Starr, Truckers Ready To Roll Again
By Jim Pedley | Managing Editor
Enough of the dirt racing already, David Starr says. Enough of the short-track stuff. Enough of home and Texas and getting good nights’ sleep and meals not wrapped in aluminium foil, already.
Later for all that stuff.
Not that Starr isn’t a guy who likes a good Late Model event or a well-prepared meal or comfortable bed.
None of that.
It’s just that Starr, like the rest of the teams and drivers who compete in the NASCAR Camping World Truck Series, wants to get back at it on a marquee race track and if that means eating a hamburger in the afternoon that was made in the morning, then pass the ketchup.
“I need to race, man, you know what I mean?” Starr said.
When the truckers arrive at Kansas Speedway on Friday to begin preparing for Saturday’s O’Reilly Auto Parts 250, when they climb through their windows and pull up the netting, it will have been a month since they have last done so.
That’s simply because of the schedule which NASCAR has set for the series. The trucks race just five times between Daytona in mid February and Kansas at the end of April.
Starr said he understands what NASCAR is trying to do with the Camping World schedule and that is keep it shorter than Sprint Cup’s and Nationwide’s in order to save the teams money on things like travel and equipment.
He also understands the ban on testing, which also serves to keep him out of the cab of his truck.
He not only understands it all, a realist who has been in thee series for a decade, he accepts it.
Starr said he has had a very pleasant time since last racing a truck, which was in Martinsville.
“I’ve been sitting home in Texas watching on TV and racing dirt cars to fill the gap,” he said.
Starr, who drives a Toyota Tundra for the new H.T. Motorsports team, also said a break in the schedule is beneficial for his group.
“It’s been good for us,” Starr said, “because we put our racing team late in the off season so having this month off has really been good for out situation.”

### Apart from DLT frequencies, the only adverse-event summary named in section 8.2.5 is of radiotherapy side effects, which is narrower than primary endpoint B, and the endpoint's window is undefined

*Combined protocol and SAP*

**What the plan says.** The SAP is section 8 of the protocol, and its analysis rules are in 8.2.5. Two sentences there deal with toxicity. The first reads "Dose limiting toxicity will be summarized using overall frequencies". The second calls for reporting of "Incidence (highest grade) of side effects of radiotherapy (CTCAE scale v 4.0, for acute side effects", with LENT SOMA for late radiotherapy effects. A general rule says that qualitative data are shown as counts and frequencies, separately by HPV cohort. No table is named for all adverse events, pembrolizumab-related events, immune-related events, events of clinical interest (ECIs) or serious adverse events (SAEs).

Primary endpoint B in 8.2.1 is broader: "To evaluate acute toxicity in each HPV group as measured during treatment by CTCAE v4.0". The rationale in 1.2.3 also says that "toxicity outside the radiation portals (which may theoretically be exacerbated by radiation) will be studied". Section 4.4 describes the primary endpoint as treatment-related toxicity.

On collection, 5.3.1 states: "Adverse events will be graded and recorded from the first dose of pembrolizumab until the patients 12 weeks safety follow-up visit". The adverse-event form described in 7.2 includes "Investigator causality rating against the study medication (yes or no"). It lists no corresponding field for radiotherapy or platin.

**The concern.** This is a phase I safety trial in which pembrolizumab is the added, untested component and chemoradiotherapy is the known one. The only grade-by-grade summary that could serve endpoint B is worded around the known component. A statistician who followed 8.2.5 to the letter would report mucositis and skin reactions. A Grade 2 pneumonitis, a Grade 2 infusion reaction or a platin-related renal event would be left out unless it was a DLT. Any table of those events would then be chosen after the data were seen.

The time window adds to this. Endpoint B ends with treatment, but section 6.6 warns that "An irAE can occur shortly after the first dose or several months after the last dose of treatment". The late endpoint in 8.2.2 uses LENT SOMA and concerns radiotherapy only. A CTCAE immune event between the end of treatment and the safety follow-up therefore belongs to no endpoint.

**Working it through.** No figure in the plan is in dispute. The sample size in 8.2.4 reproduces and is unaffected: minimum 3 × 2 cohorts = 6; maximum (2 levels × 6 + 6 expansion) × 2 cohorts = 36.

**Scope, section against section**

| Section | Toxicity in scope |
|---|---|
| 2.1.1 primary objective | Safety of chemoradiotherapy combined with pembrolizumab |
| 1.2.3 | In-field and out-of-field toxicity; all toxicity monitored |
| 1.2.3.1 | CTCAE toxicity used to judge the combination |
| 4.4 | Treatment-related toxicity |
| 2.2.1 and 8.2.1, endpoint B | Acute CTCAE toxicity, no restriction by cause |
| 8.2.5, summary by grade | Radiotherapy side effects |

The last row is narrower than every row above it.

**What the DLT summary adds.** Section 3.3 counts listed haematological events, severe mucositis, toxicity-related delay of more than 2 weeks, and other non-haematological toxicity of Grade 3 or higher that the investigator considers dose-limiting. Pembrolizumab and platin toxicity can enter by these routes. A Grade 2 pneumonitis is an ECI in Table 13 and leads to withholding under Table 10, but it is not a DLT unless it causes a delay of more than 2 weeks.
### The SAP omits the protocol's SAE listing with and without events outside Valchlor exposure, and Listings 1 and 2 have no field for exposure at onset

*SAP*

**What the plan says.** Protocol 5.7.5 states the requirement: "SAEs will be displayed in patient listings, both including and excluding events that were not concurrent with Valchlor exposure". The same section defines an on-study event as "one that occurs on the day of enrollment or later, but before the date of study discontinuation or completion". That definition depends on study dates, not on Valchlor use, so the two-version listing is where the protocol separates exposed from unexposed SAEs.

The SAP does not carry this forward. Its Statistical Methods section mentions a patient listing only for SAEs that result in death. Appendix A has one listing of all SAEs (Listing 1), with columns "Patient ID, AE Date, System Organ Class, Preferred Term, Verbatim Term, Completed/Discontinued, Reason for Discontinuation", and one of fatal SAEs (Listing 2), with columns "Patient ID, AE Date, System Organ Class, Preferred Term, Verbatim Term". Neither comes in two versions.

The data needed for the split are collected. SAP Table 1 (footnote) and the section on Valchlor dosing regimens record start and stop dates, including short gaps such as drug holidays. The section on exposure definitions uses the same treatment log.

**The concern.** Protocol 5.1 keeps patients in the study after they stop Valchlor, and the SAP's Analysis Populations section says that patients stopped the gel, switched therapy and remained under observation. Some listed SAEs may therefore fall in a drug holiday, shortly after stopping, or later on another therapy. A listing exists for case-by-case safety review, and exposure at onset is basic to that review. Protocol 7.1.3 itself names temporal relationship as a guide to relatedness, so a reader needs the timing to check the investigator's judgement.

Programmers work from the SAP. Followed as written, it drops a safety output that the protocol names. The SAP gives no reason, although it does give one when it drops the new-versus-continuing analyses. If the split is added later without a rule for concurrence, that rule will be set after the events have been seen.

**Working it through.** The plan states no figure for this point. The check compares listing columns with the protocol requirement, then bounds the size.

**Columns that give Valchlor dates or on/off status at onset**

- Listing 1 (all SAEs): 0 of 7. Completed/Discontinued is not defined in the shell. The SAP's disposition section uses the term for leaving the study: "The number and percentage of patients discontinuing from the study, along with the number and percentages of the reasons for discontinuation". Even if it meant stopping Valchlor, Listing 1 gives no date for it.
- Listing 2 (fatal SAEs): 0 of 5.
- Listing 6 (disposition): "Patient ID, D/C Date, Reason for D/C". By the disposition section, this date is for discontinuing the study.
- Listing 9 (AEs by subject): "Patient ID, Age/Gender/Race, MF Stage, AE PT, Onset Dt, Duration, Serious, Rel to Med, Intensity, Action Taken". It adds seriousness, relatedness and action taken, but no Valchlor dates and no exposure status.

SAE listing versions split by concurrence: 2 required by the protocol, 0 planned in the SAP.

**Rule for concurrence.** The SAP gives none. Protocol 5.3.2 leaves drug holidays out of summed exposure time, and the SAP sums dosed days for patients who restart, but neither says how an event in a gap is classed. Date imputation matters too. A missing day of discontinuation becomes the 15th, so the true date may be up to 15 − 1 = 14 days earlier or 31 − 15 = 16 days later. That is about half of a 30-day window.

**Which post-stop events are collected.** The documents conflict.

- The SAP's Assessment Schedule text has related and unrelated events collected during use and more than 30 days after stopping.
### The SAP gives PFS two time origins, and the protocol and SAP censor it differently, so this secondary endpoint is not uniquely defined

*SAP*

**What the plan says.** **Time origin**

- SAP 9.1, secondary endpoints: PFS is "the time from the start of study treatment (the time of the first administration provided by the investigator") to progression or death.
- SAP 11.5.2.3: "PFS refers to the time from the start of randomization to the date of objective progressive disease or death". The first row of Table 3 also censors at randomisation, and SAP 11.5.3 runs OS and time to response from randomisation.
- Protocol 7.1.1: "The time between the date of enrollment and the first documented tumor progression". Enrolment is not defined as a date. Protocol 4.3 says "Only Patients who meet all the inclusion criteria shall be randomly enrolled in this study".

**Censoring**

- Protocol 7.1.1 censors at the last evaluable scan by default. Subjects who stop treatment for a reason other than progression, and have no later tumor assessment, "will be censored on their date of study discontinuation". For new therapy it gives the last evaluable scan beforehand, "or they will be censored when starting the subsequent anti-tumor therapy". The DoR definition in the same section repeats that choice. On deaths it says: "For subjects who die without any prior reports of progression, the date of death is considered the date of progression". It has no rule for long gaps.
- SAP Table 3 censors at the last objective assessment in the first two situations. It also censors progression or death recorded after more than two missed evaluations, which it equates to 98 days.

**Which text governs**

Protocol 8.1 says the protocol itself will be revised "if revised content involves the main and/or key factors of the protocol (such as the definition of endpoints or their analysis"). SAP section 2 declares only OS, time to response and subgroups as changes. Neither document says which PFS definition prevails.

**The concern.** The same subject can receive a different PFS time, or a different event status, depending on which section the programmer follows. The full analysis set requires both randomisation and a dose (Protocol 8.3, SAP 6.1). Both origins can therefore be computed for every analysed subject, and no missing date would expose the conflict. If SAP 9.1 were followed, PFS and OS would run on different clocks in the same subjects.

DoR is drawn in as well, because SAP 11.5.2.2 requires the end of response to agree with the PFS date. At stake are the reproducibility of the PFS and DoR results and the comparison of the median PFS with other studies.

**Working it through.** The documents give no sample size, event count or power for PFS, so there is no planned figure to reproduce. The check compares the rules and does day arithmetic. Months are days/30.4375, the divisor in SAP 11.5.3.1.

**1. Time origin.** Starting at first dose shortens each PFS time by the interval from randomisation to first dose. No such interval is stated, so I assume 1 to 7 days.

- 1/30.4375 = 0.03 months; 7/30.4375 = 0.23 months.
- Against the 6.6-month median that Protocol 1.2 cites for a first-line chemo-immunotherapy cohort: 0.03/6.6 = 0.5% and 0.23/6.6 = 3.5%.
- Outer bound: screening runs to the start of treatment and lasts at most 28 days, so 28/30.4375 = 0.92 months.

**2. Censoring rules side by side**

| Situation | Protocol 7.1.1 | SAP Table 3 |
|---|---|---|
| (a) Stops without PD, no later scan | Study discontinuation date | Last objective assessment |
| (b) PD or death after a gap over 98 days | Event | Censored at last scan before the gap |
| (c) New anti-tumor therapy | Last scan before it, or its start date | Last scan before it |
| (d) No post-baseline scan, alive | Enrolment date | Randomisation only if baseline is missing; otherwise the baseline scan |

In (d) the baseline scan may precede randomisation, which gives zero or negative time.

However, almost immediately after that, Starr’s tone and tempo picked up and he said, “But I’m a racer and I need to race.”
What Starr would like is for NASCAR to add about five more races to the current 25-race schedule. That would still keep the schedule shorter than those of Cup and Nationwide, but it would help maintain the interest level among fans – which, if climbing television ratings are any indication, is considerable.
Starr and others in the sport would especially like to see more racing in the spring.
The current spring has been decent for Starr and his team. They started out the year with a finish of 17th in Daytona and then came back to finished fourth in the second race which was at Auto Club Speedway in California.
Starr left Fontana in ninth place in the standings and feeling good.
But subsquent finishes of 17th and 24th have pushed him down to 14th in the standing and Starr thinks his team is better than that.
“I feel we’ve had a top-10 truck in every race,” he said. “But we have a new truck, a new body for Kansas, and I’m excited to come there and run it.”
Then again, Starr would be happy to run his truck anywhere this weekend and he’s not alone.
Heck, even NASCAR wants to get back at it.
“After a few weeks off,” Camping World series director Wayne Auton said, “everyone is really looking forward to heading to Kansas and getting back on track this weekend.”
The wait is almost over.